I would also ask why our national religious leaders refuse to consider the harm their immigration lobbying does to poor Americans.

    I think the answer is the same for politicians and religious leaders. They are so sentimentally wedded to the idea of high immigration as an intrinsic part of their own identity that they simply refuse to believe that it is possible that immigration could ever be harmful to other people they care about.

    All of these national religious leaders profess -- I think sincerely -- that they are especially concerned about the disproportionate poverty among Black and Hispanic Americans. But they deny that their promotion of mass immigration could contribute to that poverty. Thus, they continue to promote immigration during our jobs depression.

    I think they are wrong, both intellectually and morally. They think I am wrong, both intellectually and morally. I have tried for years to obtain a real discussion with them, to almost no avail at all. The meeting described in the United Methodist blog was the only encounter achieved in my own denomination. And once I declined to stop using the term "illegal immigrants," the meeting was ended. I was able in very brief form to raise the issue of immigration's impact on poverty and low-income workers. I was told that my the sincerity of my concern for jobless Americans and low-income workers was doubtful since NumbersUSA was not lobbying for a number of legislative priorities of unions. I explained that NumbersUSA did not oppose any of those priorities (or work for them either). We are like thousands of other SILO groups in Washington that limit ourselves to a single issue (hence the name, Single Issue Legislative Organization). We have a compact with our members to work on only one issue -- immigration. I was told that makes all of our claims of concern for poor Americans suspect.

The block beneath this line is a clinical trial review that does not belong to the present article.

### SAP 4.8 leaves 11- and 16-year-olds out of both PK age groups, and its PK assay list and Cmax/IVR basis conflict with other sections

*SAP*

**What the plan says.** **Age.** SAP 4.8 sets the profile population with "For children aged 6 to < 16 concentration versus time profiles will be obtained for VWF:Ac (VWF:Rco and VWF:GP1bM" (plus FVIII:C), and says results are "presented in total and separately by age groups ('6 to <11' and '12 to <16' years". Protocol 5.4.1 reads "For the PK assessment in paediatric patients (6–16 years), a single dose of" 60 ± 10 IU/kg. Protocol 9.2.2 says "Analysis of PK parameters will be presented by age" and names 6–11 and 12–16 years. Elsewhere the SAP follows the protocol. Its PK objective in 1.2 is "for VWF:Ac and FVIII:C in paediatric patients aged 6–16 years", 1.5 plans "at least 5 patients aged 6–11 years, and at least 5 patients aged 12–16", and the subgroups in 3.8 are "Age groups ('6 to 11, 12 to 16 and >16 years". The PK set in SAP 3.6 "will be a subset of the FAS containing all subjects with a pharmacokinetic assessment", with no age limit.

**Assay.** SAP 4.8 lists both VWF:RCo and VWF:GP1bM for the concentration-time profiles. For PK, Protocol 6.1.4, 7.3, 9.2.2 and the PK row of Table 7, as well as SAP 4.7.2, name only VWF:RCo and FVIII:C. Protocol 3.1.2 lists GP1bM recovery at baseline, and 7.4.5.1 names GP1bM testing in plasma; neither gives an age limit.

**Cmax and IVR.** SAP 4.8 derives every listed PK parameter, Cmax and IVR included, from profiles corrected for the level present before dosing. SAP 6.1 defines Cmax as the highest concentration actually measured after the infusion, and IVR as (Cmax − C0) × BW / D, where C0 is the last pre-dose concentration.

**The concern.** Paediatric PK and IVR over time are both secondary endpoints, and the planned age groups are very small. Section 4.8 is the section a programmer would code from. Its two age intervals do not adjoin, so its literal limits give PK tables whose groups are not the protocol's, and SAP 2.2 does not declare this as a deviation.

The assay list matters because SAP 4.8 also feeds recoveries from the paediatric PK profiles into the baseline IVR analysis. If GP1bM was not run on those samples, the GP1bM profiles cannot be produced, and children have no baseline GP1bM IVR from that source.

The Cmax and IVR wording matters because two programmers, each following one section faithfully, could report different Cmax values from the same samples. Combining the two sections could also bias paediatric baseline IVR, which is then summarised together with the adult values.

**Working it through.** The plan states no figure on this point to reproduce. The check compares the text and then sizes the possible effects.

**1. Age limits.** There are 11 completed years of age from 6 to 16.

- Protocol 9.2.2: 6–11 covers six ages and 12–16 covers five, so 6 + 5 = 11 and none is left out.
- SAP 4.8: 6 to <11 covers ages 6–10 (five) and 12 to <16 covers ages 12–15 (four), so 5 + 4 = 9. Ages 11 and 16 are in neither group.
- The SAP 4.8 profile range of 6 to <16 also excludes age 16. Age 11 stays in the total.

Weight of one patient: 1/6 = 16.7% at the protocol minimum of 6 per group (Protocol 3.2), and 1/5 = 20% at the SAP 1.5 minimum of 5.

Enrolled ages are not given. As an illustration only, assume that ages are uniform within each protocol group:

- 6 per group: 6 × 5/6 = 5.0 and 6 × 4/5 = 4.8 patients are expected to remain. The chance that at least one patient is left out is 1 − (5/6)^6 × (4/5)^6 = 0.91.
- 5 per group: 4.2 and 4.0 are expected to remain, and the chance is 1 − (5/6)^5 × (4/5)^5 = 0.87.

Meanwhile, the religious leaders and the leaders of our federal government stick to their belief that adding a million foreign workers a year (primarily less educated ones) doesn't have any effect on the millions of Americans who work or look for work in the same occupations. They act on the faith that mass immigration doesn't, for example, affect those Americans of all ages who didn't have the the family support or the natural inclinations or intellect to finish high school.

    •60% of all American high school dropouts and 60% of Hispanic-American dropouts don't have a job
    •75% of Black Amercans who don't have a high school degree also don't have a job.
    Can you imagine any possibility of success in tackling poverty in communities with that rate of joblessness?

    Pres. Clinton was known for repeating the old mantra that the best anti-poverty program is a job. I agree with him.

    And the surest way to keep our most vulnerable fellow citizens in poverty is to make it more difficult for them to get a job and to make it easier for employers to avoid recruiting these impoverished fellow citizens by providing the employers with a never-ending supply of immigrant workers.

    ROY BECK is Founder & CEO of NumbersUSA ... age-too-ha

  2. #2
    Join Date
    Nov 2008
    I don't really care. Political correctness is the Problem.